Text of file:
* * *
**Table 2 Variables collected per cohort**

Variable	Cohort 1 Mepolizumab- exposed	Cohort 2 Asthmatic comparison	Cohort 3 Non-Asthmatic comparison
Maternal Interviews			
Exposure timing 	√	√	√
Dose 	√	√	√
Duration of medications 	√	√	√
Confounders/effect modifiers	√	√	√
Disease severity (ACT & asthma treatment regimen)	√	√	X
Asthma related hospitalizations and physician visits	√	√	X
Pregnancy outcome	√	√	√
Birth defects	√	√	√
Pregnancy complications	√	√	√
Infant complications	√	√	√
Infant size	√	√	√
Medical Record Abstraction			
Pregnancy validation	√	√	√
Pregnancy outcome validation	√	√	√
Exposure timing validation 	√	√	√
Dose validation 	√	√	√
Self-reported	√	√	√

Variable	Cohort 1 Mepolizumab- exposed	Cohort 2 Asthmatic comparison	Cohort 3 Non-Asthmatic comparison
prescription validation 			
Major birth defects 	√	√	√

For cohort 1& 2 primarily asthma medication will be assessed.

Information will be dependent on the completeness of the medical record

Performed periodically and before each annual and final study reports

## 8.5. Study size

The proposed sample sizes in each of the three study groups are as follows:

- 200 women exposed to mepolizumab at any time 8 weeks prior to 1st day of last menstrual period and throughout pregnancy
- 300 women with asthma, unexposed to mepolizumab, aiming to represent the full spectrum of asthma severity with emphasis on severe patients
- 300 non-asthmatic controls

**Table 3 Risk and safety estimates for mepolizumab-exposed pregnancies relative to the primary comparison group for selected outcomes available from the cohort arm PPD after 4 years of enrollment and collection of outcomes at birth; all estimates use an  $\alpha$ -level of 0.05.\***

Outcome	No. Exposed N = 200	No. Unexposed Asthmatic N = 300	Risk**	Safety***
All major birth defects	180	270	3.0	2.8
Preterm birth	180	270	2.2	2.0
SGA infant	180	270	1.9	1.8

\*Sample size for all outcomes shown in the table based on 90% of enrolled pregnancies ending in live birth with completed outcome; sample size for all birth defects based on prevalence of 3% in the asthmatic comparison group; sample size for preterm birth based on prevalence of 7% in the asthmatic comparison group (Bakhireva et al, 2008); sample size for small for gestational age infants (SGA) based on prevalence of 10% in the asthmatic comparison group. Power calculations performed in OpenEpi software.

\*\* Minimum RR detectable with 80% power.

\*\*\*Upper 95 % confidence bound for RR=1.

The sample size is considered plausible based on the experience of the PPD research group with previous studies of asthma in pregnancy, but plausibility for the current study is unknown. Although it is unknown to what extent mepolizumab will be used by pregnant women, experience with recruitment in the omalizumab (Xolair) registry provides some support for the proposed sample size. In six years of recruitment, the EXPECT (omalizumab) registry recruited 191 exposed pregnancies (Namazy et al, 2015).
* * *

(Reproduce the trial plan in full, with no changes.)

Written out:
**Table 2 Variables collected per cohort**

Variable	Cohort 1 Mepolizumab- exposed	Cohort 2 Asthmatic comparison	Cohort 3 Non-Asthmatic comparison
Maternal Interviews			
Exposure timing 	√	√	√
Dose 	√	√	√
Duration of medications 	√	√	√
Confounders/effect modifiers	√	√	√
Disease severity (ACT & asthma treatment regimen)	√	√	X
Asthma related hospitalizations and physician visits	√	√	X
Pregnancy outcome	√	√	√
Birth defects	√	√	√
Pregnancy complications	√	√	√
Infant complications	√	√	√
Infant size	√	√	√
Medical Record Abstraction			
Pregnancy validation	√	√	√
Pregnancy outcome validation	√	√	√
Exposure timing validation 	√	√	√
Dose validation 	√	√	√
Self-reported	√	√	√

Variable	Cohort 1 Mepolizumab- exposed	Cohort 2 Asthmatic comparison	Cohort 3 Non-Asthmatic comparison
prescription validation 			
Major birth defects 	√	√	√

For cohort 1& 2 primarily asthma medication will be assessed.

Information will be dependent on the completeness of the medical record

Performed periodically and before each annual and final study reports

## 8.5. Study size

The proposed sample sizes in each of the three study groups are as follows:

- 200 women exposed to mepolizumab at any time 8 weeks prior to 1st day of last menstrual period and throughout pregnancy
- 300 women with asthma, unexposed to mepolizumab, aiming to represent the full spectrum of asthma severity with emphasis on severe patients
- 300 non-asthmatic controls

**Table 3 Risk and safety estimates for mepolizumab-exposed pregnancies relative to the primary comparison group for selected outcomes available from the cohort arm PPD after 4 years of enrollment and collection of outcomes at birth; all estimates use an  $\alpha$ -level of 0.05.\***

Outcome	No. Exposed N = 200	No. Unexposed Asthmatic N = 300	Risk**	Safety***
All major birth defects	180	270	3.0	2.8
Preterm birth	180	270	2.2	2.0
SGA infant	180	270	1.9	1.8

\*Sample size for all outcomes shown in the table based on 90% of enrolled pregnancies ending in live birth with completed outcome; sample size for all birth defects based on prevalence of 3% in the asthmatic comparison group; sample size for preterm birth based on prevalence of 7% in the asthmatic comparison group (Bakhireva et al, 2008); sample size for small for gestational age infants (SGA) based on prevalence of 10% in the asthmatic comparison group. Power calculations performed in OpenEpi software.

\*\* Minimum RR detectable with 80% power.

\*\*\*Upper 95 % confidence bound for RR=1.

The sample size is considered plausible based on the experience of the PPD research group with previous studies of asthma in pregnancy, but plausibility for the current study is unknown. Although it is unknown to what extent mepolizumab will be used by pregnant women, experience with recruitment in the omalizumab (Xolair) registry provides some support for the proposed sample size. In six years of recruitment, the EXPECT (omalizumab) registry recruited 191 exposed pregnancies (Namazy et al, 2015).